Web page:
The same goes for mental health. You can’t go to therapy at a bad point in your life, do the work to get well again, and then carry on as you were before, not without ending up ill again, it’s not how it works. The good news is that whilst some of it might be difficult – like keeping on top of that nagging voice that wants to criticise every mistake – other bits are about indulging the stuff you love – making time to do the things that interest you.
Yes, it’s always easier to watch a boxset and zone out, or head off down an internet rabbit hole, but it’s not always what’s easier in the long run. That’s not to say that those days spent resting and doing just that were not fabulously spent – because some days are for nothing more than existing and getting through – but even on those days if you can spend five minutes doing what you love, or five deep breaths of outside, or five minutes of remembering a good day, then that is five minutes well spent.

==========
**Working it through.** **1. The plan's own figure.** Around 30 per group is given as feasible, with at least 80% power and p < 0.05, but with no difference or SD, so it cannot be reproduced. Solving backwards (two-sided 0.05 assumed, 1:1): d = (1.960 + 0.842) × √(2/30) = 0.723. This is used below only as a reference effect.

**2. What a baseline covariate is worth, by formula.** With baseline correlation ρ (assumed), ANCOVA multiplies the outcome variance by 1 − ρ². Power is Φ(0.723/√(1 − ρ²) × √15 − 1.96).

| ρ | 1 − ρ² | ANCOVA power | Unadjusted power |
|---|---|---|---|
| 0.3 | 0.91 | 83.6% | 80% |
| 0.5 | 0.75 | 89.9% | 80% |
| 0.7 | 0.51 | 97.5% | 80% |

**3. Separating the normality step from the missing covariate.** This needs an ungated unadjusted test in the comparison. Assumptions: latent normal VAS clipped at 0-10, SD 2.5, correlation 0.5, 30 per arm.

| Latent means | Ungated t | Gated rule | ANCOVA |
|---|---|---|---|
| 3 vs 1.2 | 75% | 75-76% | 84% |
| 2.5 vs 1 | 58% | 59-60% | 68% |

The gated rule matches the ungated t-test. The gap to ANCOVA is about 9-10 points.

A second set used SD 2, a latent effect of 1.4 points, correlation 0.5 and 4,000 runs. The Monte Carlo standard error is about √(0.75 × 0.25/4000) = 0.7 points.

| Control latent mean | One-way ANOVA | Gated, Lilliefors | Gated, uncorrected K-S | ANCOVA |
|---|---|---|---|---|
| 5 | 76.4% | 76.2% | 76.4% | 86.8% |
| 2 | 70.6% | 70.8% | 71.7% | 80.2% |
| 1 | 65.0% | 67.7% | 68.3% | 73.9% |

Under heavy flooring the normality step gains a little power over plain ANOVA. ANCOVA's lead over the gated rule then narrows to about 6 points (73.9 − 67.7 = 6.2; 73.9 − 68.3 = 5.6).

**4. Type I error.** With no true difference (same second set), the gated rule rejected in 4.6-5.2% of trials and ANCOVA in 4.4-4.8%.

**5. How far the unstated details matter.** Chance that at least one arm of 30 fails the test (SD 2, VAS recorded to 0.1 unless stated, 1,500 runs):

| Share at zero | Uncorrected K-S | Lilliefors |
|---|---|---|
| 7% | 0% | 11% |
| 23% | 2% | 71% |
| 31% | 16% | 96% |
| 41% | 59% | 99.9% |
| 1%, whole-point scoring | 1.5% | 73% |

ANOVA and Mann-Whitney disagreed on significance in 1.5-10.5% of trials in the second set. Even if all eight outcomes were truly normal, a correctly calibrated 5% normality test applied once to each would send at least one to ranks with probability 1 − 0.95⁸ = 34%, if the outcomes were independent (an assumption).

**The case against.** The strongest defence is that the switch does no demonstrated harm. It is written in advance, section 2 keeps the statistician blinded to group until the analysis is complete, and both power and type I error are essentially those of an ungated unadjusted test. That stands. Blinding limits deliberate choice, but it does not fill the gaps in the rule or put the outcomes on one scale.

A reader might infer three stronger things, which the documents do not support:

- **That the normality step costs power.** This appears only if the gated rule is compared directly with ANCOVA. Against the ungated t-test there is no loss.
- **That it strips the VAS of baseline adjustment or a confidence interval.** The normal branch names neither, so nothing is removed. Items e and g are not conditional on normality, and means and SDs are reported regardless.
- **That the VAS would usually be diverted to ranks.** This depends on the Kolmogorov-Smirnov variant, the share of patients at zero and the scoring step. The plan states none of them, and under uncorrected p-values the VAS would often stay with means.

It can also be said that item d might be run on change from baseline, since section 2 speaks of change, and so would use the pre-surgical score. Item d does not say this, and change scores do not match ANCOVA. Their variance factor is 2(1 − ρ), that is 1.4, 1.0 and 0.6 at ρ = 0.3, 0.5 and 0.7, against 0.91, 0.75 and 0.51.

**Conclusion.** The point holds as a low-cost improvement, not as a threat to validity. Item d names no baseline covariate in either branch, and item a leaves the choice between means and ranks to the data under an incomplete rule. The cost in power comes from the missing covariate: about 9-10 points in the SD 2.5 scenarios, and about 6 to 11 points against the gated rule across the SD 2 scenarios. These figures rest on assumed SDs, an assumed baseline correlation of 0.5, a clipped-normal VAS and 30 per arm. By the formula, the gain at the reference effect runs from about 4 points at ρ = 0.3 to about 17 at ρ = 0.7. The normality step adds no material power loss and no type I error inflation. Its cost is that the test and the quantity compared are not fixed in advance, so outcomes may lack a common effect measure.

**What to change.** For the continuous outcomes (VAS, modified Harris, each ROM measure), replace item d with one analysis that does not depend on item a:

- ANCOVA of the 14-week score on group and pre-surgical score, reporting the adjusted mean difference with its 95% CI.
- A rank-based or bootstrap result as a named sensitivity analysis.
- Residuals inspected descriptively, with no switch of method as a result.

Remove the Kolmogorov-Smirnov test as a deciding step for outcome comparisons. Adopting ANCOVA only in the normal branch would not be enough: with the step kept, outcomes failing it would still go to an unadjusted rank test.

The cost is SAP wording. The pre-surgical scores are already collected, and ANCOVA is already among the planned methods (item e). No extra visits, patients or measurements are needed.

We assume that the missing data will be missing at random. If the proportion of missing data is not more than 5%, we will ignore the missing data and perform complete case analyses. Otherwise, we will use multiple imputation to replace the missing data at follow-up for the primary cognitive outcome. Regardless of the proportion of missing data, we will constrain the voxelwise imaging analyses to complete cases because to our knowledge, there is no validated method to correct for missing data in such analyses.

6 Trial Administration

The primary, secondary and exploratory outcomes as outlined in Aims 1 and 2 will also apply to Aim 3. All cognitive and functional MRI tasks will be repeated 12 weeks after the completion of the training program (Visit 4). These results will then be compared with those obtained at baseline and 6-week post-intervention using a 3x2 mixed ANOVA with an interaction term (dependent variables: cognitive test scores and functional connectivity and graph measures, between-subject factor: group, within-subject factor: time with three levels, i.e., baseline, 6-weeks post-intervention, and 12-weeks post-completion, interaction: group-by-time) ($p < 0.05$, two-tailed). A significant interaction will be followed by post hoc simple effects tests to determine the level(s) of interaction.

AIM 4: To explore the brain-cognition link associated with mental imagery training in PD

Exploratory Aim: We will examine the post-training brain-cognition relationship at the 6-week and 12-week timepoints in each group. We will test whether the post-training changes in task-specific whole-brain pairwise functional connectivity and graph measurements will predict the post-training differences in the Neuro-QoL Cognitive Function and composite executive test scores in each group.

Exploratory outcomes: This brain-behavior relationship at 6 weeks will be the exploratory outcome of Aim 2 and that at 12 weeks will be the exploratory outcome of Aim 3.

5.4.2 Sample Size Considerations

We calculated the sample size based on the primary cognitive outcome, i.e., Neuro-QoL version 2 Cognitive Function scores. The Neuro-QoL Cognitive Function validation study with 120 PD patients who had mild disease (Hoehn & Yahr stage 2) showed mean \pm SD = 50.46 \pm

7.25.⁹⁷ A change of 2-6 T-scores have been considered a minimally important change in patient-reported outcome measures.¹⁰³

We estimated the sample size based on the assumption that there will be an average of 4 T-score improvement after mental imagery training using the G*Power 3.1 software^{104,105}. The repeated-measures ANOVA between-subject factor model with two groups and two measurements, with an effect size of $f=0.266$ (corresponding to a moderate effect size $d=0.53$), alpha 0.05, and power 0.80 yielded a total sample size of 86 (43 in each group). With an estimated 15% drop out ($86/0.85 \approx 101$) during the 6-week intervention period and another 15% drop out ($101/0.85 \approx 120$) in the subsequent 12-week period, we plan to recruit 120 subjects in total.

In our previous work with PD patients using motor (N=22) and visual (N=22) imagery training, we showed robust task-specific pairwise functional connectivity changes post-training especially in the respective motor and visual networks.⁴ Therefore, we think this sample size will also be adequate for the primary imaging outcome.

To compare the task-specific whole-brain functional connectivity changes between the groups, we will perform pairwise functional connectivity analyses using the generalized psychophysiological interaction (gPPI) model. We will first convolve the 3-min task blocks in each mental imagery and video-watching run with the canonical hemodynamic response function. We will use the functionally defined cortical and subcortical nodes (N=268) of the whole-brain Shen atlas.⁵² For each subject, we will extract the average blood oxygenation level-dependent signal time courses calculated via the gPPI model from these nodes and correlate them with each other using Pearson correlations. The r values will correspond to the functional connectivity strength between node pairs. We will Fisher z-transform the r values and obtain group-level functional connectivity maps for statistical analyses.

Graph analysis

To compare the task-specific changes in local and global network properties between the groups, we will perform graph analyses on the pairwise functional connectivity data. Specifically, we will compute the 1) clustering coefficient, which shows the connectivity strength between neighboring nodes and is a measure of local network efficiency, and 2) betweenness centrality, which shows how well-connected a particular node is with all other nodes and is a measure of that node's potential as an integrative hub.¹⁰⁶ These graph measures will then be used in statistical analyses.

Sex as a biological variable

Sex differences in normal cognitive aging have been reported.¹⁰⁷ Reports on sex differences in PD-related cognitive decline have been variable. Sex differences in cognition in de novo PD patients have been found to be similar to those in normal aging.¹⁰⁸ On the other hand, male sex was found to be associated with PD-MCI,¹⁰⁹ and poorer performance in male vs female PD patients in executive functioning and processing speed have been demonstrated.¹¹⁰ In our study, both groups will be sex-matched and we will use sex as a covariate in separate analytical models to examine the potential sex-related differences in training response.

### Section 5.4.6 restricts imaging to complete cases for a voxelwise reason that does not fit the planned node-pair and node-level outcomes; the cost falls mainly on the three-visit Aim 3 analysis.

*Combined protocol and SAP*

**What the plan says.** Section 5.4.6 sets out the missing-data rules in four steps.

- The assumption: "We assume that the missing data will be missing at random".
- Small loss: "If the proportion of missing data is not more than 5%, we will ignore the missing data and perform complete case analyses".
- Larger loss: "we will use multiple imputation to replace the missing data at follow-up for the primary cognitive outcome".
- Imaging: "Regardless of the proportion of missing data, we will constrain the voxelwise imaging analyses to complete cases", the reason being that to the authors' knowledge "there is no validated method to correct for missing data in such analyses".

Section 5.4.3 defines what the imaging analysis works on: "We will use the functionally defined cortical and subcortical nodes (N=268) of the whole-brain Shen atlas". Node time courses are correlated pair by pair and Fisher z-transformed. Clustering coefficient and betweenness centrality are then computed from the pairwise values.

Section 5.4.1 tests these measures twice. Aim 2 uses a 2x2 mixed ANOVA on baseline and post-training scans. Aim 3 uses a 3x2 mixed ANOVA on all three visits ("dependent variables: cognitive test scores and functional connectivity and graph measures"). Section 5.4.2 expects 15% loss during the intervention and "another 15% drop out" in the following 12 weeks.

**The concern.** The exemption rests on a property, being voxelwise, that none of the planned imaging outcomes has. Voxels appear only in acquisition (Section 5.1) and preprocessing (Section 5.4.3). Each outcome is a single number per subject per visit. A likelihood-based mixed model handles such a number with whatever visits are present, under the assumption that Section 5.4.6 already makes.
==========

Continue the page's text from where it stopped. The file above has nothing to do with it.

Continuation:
Happiness isn’t a perpetual state of being, it’s something to strive towards, every day; we each have our own things that bring it closer and push it away. I am so much happier now than I have ever been at any other time in my life, but I still have bad days, and that’s okay too.
Sometimes it’s worth remembering and mourning a world that isn’t fair, before living in the world we have.
About the Author
Rhi is a multi-media blogger: she uses her personal website (http://autistrhi.com/), Twitter (@outfoxgloved), and Facebook (AutistRhi). In addition to blogging, Rhi is a poet, playwright, and public speaker.